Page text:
At first, Sony announced five games as a teaser, and they were good games, for the most part: Final Fantasy VII, Ridge Racer Type 4, Tekken 3, Wild Arms, and Jumping Flash. These titles gave gamers a false sense of optimism, believing that the full library would consist of more bangers. While Metal Gear Solid, Resident Evil, Grand Theft Auto, and Oddworld: Abe’s World helped round out the library, noticeably missing were console-defining franchises like Spyro, Crash Bandicoot, and Gran Turismo.
It’s mind-boggling how Sony licensed Resident Evil: Director’s Cut from Capcom and not Street Fighter Alpha 3. Or how Sony didn’t bag Castlevania: Symphony of the Night, arguably the greatest 2D sidescroller of all time, when it managed to license Metal Gear Solid from Konami. Also, no Tony Hawk’s Pro Skater or its sequel. What the heck?
To make matters worse, several of the included games included — nine to be exact — are the inferior PAL (read: European), versions that run at 50 frames per second (fps) instead of the buttery-smooth 60 fps of the NTSC (North American) region. Out of the few good games I listed above, four of them are the PAL versions. Most people may not even notice the difference in frame rate, but spend any amount of time playing the games and you will realize fluidity matters and Sony including the inferior versions made no sense.
As always, the fix for bad products has come from the hacker community.
The fix: Project Eris
As always, the fix for bad products has come from the hacker community. Hackers cracked the console within a week of the mini console’s release. Project Eris, an all-in-one software solution, created and maintained by the Mod My Classic team, is now considered the best hack and unlocks the true power of the PlayStation Classic.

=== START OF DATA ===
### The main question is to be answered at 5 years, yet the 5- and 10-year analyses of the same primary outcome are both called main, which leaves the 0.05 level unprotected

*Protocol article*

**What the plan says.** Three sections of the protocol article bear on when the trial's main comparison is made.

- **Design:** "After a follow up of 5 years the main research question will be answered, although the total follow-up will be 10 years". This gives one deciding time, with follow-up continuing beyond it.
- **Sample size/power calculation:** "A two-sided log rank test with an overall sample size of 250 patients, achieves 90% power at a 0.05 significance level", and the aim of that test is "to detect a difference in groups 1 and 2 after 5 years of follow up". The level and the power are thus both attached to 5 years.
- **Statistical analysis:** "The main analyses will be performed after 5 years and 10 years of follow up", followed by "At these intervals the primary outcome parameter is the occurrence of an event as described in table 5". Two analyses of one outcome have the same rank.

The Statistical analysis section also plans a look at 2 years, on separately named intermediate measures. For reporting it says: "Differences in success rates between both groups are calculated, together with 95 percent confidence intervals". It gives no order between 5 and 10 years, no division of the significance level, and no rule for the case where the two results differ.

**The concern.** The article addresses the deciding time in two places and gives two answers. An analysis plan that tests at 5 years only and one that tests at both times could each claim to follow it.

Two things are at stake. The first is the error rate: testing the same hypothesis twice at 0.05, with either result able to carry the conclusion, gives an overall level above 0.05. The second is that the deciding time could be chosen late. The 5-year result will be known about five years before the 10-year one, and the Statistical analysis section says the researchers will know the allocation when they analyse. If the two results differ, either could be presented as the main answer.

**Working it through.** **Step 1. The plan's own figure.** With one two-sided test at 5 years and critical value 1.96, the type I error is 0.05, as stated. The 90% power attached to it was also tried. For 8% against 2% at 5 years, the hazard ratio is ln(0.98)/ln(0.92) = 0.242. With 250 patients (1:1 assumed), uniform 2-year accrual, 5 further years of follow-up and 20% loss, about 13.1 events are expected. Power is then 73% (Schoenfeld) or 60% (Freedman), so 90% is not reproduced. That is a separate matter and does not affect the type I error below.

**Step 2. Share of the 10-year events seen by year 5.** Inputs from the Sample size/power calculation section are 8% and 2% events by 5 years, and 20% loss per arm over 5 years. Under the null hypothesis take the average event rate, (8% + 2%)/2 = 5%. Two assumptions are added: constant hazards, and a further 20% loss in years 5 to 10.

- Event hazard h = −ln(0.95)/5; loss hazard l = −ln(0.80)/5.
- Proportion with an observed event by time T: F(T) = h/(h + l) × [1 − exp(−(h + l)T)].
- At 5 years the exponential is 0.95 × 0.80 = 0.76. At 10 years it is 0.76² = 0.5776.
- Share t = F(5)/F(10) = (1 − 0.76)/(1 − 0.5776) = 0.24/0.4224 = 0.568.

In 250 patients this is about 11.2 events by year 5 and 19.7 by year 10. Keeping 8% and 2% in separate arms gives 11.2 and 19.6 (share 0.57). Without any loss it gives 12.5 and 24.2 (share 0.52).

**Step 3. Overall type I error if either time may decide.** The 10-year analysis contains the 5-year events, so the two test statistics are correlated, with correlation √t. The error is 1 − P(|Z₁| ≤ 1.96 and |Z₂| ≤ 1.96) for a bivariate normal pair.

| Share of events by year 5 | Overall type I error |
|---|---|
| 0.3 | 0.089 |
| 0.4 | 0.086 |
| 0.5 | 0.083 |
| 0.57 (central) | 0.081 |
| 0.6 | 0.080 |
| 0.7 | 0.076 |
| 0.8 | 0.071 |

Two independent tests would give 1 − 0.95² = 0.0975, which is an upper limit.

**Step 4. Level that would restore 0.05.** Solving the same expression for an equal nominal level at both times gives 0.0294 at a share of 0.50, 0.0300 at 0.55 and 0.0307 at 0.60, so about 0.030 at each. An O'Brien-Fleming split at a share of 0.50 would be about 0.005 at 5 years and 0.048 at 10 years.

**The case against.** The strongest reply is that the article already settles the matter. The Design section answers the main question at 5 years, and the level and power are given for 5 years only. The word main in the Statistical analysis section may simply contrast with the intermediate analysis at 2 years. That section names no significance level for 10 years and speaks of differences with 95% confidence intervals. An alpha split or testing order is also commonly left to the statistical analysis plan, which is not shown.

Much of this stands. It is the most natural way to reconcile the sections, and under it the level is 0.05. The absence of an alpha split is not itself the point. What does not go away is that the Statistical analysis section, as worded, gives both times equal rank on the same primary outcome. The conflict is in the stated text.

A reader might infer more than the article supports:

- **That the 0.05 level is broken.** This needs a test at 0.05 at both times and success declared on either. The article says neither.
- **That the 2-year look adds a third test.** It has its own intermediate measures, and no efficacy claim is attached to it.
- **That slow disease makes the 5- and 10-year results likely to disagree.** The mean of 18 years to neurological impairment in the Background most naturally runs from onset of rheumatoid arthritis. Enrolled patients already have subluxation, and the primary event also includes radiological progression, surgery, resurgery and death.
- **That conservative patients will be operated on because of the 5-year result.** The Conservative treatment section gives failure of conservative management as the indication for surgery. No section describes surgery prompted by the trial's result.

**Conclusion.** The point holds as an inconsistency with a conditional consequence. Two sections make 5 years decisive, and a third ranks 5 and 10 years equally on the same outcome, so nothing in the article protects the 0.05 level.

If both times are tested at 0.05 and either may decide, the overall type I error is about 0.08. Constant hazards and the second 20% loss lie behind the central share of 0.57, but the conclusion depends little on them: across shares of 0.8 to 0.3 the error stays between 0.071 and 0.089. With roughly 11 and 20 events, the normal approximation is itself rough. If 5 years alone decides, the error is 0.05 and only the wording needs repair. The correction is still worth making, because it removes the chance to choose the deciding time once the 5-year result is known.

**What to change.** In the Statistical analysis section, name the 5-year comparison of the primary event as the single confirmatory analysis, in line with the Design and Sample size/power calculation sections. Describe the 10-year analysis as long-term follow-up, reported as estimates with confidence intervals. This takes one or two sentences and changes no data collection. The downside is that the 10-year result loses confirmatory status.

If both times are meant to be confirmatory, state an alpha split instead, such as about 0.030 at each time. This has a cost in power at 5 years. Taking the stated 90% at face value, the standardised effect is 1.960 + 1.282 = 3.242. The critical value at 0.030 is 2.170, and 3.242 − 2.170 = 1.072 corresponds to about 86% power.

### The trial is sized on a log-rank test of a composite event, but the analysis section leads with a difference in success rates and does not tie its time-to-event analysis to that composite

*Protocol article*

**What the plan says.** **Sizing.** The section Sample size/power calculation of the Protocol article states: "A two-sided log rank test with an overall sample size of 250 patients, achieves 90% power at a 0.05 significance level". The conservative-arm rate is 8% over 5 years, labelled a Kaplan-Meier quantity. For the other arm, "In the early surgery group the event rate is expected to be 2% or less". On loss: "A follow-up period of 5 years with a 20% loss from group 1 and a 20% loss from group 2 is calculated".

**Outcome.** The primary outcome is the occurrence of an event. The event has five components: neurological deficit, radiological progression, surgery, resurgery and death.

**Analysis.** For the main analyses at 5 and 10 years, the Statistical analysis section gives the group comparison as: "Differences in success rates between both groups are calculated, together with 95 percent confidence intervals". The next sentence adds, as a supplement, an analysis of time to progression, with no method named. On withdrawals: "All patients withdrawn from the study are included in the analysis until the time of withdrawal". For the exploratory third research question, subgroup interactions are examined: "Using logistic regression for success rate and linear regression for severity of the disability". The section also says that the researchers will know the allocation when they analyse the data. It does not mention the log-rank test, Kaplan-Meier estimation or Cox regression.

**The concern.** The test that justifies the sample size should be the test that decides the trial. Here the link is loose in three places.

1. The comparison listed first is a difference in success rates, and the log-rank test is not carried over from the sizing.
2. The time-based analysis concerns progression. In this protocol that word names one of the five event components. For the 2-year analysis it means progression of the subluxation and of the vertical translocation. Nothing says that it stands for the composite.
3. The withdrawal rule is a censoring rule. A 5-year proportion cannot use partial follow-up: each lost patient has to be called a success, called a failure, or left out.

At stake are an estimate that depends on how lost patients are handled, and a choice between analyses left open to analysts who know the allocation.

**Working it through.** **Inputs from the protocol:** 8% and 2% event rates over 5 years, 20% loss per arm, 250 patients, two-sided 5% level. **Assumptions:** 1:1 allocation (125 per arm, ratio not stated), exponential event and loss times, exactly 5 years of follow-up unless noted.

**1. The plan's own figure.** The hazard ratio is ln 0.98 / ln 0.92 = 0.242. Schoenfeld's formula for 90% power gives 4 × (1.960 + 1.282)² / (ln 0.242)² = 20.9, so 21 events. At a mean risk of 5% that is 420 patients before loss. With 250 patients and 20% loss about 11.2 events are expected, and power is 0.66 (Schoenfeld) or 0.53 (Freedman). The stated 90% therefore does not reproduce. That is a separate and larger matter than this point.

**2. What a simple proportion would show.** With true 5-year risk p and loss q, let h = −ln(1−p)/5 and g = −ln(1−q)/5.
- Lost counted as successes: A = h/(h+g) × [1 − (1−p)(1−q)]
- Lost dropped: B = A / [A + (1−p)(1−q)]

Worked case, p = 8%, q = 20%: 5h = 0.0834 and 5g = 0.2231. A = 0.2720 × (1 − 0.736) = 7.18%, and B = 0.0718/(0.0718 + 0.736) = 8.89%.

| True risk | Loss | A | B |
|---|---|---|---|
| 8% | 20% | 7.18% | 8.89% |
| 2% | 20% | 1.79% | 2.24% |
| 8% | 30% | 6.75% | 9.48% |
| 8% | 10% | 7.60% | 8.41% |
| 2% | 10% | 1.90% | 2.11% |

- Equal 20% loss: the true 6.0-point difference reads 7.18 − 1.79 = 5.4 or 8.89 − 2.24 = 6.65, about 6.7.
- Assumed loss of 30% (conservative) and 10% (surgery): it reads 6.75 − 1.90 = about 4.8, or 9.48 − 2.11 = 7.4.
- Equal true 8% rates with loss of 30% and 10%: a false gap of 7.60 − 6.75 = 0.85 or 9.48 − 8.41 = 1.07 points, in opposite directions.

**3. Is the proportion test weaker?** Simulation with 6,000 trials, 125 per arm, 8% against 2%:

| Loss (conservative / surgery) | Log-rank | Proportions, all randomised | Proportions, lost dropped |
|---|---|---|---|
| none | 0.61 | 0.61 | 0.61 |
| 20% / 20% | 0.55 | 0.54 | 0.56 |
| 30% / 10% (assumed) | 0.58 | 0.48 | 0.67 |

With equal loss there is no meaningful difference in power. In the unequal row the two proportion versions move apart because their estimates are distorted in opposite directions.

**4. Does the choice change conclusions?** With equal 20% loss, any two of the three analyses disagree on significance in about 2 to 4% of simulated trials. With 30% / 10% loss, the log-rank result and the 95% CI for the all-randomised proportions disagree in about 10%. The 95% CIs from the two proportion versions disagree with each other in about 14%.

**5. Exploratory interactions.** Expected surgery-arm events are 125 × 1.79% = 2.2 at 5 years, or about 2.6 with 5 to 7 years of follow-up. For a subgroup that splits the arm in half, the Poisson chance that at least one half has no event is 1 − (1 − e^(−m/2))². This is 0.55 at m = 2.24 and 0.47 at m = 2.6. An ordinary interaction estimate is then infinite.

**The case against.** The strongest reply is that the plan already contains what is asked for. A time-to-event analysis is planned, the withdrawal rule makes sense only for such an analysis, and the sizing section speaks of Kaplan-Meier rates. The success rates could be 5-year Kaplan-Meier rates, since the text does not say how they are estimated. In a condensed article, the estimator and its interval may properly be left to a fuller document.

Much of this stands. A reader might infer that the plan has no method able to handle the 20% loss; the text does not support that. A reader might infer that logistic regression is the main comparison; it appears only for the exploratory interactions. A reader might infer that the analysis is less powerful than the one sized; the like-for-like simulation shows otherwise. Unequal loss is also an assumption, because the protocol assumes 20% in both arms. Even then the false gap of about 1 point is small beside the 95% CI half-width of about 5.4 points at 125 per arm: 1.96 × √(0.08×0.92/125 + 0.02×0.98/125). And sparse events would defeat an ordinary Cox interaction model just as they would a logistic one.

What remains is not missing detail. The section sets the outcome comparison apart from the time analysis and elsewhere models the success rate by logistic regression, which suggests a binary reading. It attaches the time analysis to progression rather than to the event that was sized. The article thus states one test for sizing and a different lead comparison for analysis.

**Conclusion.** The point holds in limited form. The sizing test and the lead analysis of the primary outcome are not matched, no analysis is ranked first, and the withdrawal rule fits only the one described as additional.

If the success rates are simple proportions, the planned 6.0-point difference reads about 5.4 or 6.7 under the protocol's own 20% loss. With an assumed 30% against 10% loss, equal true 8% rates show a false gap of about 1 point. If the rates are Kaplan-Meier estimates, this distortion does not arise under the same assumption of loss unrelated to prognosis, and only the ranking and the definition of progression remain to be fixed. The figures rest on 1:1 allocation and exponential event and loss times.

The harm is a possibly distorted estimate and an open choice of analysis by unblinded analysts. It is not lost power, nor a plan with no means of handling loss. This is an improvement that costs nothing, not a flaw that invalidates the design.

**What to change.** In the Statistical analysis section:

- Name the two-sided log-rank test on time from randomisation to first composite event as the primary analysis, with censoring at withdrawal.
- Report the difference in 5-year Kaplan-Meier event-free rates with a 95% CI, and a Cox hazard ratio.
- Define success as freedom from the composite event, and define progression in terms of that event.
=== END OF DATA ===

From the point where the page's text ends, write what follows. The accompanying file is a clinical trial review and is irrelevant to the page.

I followed the steps to install Project Eris on my PlayStation Classic using Mod My Classic’s instructions here; the whole project took an hour, though that might be longer if you’re less experienced with tinkering. The project requires two inexpensive components that are easy to find online.
This isn’t a tutorial so I won’t go over every step, but I do want to share some of my findings. For example, you need a USB to transfer the initial data file, but not all flash drives are equal because some don’t have enough power throughput. After scouring Reddit, I found this SanDisk Cruzer Glide 2.0 USB Flash Drive works fine. I also got an OTG cable, which connects to the back of the console. An OTG cable frees up the frontside USB ports and can power a faster flash drive. I stuck with the cheap Cruzer Glide 2.0, which has not given me issues. Though not necessary, I recommend getting 8bitdo’s PlayStation Classic wireless adapter to connect wireless controllers like the PS4’S DualShock 4 gamepad. The adapter pairs almost instantly and adds joystick functionality with no additional setup.